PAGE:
Voice of San Diego
February 27, 2011
by Adrian Florido
For 38 years, Friendship Park was a symbol of amity between Mexico and the United States, despite the fence that separated the two countries and suggested otherwise.
But in 2009, the park that straddled San Diego and Tijuana — where families and friends separated by the fence came to chat, kiss, or graze cheeks — was closed, the casualty of a second fence the U.S. government built to provide an added layer of border security.
Since then, advocates have been pushing to regain access, with only limited success.
But in the last two weeks, they have won their largest concessions yet from U.S. Customs and Border Protection, which this summer will begin replacing the primary border fence, now rusted and deteriorating, with a brand new, taller one. The agency has agreed to revise its original designs for the project and allow visitors closer access to the fence over a wider area than originally planned.
Friendship Park, while hardly a park anymore, will be a little friendlier.
"It's impossible for this park, when it's finished, to be beautiful. It won't be," said Jim Brown, an architect who designed an alternative proposal to the Border Patrol's, and who, along with a group of advocates, presented it to agency officials. "But it's going to be a super important symbol amid all this militarization of the border."
The Border Patrol's proposal for access to Friendship Park called for not much more than the current setup. Since last year, the agency has allowed limited access to the border fence on Saturdays and Sundays, letting visitors go through a gate in the new outer fence and enter a corral-like area that gets them within a few feet of the primary fence to talk to people on the other side. But it does not allow them to be close enough to touch or kiss.
The agency has agreed to some of Brown's design proposals, which would allow visitors to walk right up to the fence across about a 100-foot area, depending on whether Border Patrol officials are concerned about a security threat.
To social activists, the reinforced border fence is a symbol of division, enmity, and loved ones torn apart by immigration status. For the Border Patrol and enforcement advocates, it represents security and the containment of illegal crossers and illicit contraband.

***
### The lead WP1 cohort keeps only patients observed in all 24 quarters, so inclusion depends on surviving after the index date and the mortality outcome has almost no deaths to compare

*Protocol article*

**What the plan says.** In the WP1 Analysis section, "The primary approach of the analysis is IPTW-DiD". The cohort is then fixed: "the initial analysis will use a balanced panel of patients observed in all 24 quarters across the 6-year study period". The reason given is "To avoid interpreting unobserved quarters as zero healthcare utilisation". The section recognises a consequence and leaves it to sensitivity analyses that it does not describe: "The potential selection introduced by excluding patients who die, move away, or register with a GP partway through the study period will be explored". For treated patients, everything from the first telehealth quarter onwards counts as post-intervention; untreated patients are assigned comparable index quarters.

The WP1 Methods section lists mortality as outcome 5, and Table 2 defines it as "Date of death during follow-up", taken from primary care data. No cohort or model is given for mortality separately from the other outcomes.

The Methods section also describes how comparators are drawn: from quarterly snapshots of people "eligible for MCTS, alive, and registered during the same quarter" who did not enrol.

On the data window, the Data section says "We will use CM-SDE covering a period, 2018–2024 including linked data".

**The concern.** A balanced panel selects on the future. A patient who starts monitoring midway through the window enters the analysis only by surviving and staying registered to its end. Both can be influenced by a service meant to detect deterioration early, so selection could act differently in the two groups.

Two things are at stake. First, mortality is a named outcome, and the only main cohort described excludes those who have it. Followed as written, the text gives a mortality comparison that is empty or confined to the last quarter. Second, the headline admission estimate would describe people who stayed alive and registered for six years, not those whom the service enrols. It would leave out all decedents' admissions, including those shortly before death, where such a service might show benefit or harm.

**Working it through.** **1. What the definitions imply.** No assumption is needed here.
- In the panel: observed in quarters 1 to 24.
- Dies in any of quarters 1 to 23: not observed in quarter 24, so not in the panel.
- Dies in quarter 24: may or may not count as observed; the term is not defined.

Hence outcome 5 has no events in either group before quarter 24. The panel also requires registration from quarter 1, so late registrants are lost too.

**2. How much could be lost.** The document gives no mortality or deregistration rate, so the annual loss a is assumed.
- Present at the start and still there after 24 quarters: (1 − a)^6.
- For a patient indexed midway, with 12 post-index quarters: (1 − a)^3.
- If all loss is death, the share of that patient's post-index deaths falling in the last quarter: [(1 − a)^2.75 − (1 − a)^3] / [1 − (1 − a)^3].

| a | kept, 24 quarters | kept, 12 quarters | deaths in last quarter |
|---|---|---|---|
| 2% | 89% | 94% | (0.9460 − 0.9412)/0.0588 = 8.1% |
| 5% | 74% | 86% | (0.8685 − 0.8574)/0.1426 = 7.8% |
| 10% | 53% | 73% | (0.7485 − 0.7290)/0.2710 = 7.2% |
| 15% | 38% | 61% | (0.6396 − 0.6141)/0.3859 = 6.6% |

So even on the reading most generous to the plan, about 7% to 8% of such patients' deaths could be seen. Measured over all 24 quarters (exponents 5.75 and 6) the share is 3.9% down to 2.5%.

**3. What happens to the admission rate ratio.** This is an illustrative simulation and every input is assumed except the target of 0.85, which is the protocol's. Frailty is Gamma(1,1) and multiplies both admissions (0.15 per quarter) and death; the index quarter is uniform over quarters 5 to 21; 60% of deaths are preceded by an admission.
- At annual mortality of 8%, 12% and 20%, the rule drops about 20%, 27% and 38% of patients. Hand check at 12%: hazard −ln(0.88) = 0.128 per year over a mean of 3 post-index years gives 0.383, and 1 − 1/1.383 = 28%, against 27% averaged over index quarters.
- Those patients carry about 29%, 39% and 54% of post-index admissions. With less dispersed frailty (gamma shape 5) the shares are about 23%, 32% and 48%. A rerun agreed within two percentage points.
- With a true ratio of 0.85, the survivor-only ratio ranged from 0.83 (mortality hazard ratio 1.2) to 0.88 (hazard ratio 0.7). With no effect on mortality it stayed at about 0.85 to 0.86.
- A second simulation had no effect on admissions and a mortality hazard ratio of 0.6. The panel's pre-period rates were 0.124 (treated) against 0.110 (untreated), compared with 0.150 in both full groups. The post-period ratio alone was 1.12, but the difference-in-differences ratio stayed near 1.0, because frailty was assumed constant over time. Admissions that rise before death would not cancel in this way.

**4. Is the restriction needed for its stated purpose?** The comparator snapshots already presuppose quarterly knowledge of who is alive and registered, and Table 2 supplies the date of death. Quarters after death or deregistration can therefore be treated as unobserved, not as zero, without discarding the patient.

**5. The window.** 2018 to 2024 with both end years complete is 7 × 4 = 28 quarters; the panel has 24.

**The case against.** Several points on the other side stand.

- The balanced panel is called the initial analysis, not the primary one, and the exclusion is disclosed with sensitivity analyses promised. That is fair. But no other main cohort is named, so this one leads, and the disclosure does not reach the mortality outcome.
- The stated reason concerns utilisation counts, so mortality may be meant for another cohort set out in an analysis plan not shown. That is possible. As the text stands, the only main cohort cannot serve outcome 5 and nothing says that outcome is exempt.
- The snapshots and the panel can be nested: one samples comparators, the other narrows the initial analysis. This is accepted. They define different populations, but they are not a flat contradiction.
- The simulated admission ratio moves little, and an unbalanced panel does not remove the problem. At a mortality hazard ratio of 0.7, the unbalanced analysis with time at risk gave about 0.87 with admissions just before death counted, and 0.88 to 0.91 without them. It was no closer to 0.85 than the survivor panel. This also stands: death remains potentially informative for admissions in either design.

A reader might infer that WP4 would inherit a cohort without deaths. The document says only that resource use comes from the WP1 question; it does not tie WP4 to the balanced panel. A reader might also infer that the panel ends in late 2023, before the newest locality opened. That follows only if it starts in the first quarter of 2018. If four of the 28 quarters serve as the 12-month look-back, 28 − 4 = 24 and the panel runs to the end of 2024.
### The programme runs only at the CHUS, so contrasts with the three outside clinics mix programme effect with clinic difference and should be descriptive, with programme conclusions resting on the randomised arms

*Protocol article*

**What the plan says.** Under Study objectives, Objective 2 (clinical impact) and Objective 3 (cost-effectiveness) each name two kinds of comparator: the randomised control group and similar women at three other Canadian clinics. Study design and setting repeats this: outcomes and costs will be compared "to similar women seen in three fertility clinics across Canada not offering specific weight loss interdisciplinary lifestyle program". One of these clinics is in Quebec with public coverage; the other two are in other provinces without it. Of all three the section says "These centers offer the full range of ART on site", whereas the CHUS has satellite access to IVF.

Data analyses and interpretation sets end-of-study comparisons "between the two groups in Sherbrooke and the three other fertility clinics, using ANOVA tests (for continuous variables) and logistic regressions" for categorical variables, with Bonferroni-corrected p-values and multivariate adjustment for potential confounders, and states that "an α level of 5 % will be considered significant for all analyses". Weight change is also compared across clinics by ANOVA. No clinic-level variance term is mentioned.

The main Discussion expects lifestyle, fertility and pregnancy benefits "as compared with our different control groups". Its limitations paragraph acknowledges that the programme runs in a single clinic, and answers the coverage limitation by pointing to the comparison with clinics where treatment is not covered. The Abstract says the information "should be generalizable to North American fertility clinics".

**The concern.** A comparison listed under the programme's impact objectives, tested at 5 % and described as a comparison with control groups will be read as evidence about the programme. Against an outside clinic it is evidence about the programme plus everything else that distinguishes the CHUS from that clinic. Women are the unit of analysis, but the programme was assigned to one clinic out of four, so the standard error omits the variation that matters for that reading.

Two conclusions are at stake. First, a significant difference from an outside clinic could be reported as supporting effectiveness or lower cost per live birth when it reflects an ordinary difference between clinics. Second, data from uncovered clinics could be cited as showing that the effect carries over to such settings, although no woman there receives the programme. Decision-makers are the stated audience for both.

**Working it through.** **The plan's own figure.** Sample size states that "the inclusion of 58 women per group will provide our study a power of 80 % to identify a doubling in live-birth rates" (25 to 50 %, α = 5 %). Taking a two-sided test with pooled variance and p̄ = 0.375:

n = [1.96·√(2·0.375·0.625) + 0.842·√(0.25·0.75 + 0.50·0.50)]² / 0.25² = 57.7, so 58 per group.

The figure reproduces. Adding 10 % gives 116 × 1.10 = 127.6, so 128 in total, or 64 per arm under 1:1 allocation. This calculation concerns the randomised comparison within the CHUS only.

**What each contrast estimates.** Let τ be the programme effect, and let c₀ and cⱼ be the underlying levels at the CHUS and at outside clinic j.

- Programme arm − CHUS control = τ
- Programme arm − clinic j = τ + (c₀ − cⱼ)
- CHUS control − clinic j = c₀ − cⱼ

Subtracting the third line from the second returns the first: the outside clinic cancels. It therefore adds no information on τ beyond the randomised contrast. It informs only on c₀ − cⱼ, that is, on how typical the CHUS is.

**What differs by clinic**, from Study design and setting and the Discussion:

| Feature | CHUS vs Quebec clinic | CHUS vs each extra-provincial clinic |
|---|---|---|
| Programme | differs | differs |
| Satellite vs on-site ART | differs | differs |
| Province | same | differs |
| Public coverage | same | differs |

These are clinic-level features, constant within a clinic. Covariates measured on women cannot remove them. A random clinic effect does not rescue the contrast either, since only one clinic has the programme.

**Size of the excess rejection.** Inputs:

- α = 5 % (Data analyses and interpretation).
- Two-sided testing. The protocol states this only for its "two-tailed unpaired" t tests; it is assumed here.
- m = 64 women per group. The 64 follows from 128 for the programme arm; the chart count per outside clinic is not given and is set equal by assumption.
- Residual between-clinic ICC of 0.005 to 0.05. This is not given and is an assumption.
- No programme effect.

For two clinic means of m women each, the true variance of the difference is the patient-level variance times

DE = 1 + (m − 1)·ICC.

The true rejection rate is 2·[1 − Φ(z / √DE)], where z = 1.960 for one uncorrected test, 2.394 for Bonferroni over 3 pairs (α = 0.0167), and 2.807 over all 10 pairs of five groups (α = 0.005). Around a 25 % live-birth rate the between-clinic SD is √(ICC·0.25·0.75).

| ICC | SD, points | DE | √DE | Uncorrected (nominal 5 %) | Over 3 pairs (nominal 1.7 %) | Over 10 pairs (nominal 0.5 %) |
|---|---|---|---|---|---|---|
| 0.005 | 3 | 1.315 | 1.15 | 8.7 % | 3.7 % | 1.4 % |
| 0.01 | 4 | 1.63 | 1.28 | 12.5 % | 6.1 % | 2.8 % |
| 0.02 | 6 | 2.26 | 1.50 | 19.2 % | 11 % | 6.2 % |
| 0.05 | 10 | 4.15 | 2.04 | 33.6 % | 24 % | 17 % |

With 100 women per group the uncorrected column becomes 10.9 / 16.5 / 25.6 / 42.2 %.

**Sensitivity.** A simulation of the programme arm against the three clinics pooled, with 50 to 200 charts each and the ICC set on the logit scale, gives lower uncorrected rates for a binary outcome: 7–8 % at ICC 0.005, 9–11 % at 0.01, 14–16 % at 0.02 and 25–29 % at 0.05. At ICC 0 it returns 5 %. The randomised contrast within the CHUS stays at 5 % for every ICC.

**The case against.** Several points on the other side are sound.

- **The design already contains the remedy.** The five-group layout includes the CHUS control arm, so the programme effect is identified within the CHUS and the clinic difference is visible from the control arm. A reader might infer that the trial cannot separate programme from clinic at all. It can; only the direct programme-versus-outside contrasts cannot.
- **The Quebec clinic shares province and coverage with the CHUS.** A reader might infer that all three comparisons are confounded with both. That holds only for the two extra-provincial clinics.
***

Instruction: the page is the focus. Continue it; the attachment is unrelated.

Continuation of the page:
Those two perspectives are hard to reconcile, especially amid the constant politicking that surrounds border issues. And if anything, the tug and pull over access to Friendship Park has reaffirmed that notion.
The negotiations have been a give and take. More access in one place has meant more security in another.
The government's original plan for the new fence, for example, was to build it of thick metal pylons with gaps between them, enough space to stick a hand or an arm through. Visitors on the American side would have to stay behind a shoulder high fence a few feet away, so as to prevent them from passing contraband.
But that dashed advocates' hope that families and friends could come together to talk up close, to touch, as they'd always done before.
"We wanted people to be able to have more of a private conversation than the public one they would have if they had to talk across a wide gap," Brown said.
The Border Patrol agreed to allow it. But in exchange, it will build a different kind of fence — a tight mesh one with holes so small that items won't fit through. The agency also plans to install a canopy overhead that will prevent things from being tossed over.
"Our priorities are a little bit different," said Kelly Good, the Border Patrol agent who has negotiated the design with advocates. "Our first priority is security of that area, our second priority is the safety of our agents, our third priority is to make this a place where people want to go and visit. Our last priority is their first priority."
The government's plan would also only have allowed visitors to approach a section of the border fence roughly 50 feet wide. They would have been contained to that area by a fenced-in corral similar to the one that's there now.
Advocates wanted to make a wider stretch accessible, so families could spread out. So the agency agreed to do away with the corral.
But it still wanted the ability to restrict access, or grant it, depending on the so-called security threat level on any given day.
On days when threat levels are perceived to be low, visitors might be allowed to spread out across a 100-foot section of the fence. On riskier days, when agents want to keep a close eye on people, they might only allow access to 40 feet. Brown designed an adjustable barrier system similar to the knee-high ropes that keep visitors from getting too close to paintings at museums. Agents will be able to move the ropes depending on how wide a section of the fence they want to make available.
But some things could not be negotiated, like access to the obelisk monument that First Lady Pat Nixon dedicated as a symbol of friendship between the two countries in 1971, as a reassurance that despite the fence, good will remained. The monument currently straddles both sides of the fence, but the Border Patrol's redesign will leave it on the Mexican side.
That's because the new fence will not be built directly on the international line. When it replaces the existing one, it will move a few feet north. Visitors standing at the fence on the Mexican side will technically be on United States soil.
The Border Patrol wants to be able to perform maintenance on both sides of the fence. Currently, it can only maintain the American side, because to access the other, agents would have to step on Mexican soil. Moving the fence a few feet to the north will allow them to go through a gate and make needed repairs to the other side without technically entering Mexico.
"We're the only ones that will maintain it," Good said, because it is not Mexico's fence.